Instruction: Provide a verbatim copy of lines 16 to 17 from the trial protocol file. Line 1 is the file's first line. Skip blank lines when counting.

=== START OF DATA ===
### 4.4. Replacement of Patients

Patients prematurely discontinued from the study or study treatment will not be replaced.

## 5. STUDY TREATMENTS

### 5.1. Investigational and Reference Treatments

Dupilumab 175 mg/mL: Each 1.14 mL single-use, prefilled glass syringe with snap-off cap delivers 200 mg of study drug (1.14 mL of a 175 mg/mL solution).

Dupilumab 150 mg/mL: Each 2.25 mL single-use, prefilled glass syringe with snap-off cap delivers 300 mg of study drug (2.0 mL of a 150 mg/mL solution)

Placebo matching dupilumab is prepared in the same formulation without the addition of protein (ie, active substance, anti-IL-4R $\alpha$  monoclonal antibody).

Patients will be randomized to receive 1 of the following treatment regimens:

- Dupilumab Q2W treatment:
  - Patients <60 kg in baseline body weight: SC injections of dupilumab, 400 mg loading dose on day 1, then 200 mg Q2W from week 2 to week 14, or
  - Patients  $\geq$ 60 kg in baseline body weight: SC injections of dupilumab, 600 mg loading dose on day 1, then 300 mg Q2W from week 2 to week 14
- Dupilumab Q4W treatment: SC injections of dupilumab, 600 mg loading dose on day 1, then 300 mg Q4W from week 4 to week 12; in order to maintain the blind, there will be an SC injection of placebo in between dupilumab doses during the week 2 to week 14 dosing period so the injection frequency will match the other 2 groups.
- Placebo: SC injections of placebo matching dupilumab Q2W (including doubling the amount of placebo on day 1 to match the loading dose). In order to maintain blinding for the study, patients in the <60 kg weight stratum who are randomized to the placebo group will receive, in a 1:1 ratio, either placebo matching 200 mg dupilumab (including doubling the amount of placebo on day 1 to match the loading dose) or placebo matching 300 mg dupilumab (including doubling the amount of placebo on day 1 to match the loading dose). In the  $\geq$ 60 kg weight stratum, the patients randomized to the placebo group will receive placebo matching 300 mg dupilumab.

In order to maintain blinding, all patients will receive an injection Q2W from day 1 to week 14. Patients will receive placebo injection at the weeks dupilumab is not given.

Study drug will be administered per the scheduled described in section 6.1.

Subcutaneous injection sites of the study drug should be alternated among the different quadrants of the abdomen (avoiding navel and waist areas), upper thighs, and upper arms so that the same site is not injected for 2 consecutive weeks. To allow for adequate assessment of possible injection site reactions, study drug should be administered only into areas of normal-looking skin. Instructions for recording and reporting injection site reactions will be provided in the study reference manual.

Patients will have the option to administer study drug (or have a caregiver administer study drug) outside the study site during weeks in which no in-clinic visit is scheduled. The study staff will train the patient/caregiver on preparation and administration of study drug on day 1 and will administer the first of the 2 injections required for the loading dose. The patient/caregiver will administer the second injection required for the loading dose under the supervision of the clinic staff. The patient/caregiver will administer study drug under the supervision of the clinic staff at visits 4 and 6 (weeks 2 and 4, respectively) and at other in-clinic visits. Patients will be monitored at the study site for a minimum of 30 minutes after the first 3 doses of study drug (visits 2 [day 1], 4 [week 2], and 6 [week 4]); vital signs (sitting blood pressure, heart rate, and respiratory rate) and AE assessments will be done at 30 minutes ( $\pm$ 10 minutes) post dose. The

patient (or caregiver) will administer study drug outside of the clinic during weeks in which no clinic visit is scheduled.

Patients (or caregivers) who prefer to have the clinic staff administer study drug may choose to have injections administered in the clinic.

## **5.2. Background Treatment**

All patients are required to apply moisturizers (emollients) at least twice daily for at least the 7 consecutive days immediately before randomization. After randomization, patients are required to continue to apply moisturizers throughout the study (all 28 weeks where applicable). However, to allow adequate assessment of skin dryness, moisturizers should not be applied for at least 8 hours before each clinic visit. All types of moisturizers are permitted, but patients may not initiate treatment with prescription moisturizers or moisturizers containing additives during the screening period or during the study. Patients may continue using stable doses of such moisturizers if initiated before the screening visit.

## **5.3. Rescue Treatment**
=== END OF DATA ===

Subcutaneous injection sites of the study drug should be alternated among the different quadrants of the abdomen (avoiding navel and waist areas), upper thighs, and upper arms so that the same site is not injected for 2 consecutive weeks. To allow for adequate assessment of possible injection site reactions, study drug should be administered only into areas of normal-looking skin. Instructions for recording and reporting injection site reactions will be provided in the study reference manual.

Patients will have the option to administer study drug (or have a caregiver administer study drug) outside the study site during weeks in which no in-clinic visit is scheduled. The study staff will train the patient/caregiver on preparation and administration of study drug on day 1 and will administer the first of the 2 injections required for the loading dose. The patient/caregiver will administer the second injection required for the loading dose under the supervision of the clinic staff. The patient/caregiver will administer study drug under the supervision of the clinic staff at visits 4 and 6 (weeks 2 and 4, respectively) and at other in-clinic visits. Patients will be monitored at the study site for a minimum of 30 minutes after the first 3 doses of study drug (visits 2 [day 1], 4 [week 2], and 6 [week 4]); vital signs (sitting blood pressure, heart rate, and respiratory rate) and AE assessments will be done at 30 minutes ( $\pm$ 10 minutes) post dose. The